The Body is the Map: Approaches to Land in the Americas After 1960

Ellen Johnson Gallery
January 22–July 28, 2019

In the 1960s, a nascent artistic movement known as Land art defied the primacy of the white-walled museum or gallery as the site of aesthetic encounter. Journeying far from New York, these artists instead created monumental works out in the land, frequently using earth as a sculptural material. Moving art outdoors challenged the spatiality and temporality of art as most understood it at the time, although almost all of these artists referenced ancient or indigenous precedents in their work. 

Though often left implicit, the body was central to early Land art and has only grown in importance, with artists considering anew how the human body and everything it carries, including gender, race, class, culture, and ethnicity, intersect with the environments we inhabit and traverse. The works in this exhibition—a survey of postwar art in the Americas from the AMAM collection—speak in vastly different ways across mediums about the relationships between body and land. What they share is an expansive view of history and an optimism about the role of art in navigating our increasingly interconnected, politically fraught, and environmentally endangered world.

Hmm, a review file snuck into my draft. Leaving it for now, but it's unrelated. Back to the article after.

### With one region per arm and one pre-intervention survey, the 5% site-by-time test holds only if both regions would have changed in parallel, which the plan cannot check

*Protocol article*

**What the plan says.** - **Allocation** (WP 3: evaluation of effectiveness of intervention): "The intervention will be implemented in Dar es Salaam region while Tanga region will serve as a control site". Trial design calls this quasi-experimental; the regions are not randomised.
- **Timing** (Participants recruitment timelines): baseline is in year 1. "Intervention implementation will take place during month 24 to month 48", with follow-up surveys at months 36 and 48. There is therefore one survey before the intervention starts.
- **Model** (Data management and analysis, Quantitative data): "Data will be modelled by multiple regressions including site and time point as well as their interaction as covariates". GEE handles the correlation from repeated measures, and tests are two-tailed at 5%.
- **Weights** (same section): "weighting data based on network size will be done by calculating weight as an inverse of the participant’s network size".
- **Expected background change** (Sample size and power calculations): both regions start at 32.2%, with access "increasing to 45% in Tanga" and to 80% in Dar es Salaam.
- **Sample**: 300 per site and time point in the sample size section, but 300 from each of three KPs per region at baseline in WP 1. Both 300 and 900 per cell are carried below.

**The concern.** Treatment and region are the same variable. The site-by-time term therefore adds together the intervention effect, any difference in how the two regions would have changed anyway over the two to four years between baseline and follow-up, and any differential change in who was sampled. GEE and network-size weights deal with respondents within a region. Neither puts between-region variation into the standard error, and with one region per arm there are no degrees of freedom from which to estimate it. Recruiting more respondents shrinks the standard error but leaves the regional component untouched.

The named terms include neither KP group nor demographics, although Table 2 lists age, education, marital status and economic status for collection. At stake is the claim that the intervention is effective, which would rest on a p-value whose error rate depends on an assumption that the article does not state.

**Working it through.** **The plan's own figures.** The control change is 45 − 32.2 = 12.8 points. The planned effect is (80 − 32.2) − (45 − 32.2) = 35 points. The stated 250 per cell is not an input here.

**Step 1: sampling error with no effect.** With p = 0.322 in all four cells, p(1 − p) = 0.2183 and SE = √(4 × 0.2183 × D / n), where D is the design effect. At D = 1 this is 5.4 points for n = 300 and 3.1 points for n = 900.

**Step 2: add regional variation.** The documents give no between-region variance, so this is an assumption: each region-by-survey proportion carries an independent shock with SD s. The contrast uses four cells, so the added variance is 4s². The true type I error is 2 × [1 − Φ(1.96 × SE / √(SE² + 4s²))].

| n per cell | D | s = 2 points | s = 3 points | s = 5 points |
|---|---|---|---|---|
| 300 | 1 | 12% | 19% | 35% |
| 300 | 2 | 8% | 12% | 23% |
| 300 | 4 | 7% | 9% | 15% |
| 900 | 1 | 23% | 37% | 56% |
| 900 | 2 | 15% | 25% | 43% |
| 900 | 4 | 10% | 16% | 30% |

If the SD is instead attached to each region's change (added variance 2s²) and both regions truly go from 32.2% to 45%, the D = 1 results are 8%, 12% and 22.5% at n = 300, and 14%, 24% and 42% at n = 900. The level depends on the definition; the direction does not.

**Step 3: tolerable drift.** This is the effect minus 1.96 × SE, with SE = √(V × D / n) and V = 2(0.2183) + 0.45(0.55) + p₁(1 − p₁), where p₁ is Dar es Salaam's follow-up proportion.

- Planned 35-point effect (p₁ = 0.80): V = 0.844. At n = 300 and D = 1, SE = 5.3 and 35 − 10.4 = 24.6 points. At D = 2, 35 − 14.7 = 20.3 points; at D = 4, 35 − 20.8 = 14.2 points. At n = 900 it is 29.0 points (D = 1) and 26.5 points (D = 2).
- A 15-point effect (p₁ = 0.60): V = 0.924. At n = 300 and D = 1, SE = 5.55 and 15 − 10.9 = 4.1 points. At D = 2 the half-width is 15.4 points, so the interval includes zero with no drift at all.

This exhibition was organized by Andrea Gyorody, Ellen Johnson ’33 Assistant Curator of Modern and Contemporary Art, with the assistance of Amy Baylis ’20.

Ana Mendieta (American, born in Cuba, 1948–1985)
Untitled (Guanaroca [First Woman]), 1981, printed in 1994
Gelatin silver print
Gift of Cristina Delgado (OC 1980) and Stephen F. Olsen (OC 1979), 2011.14.1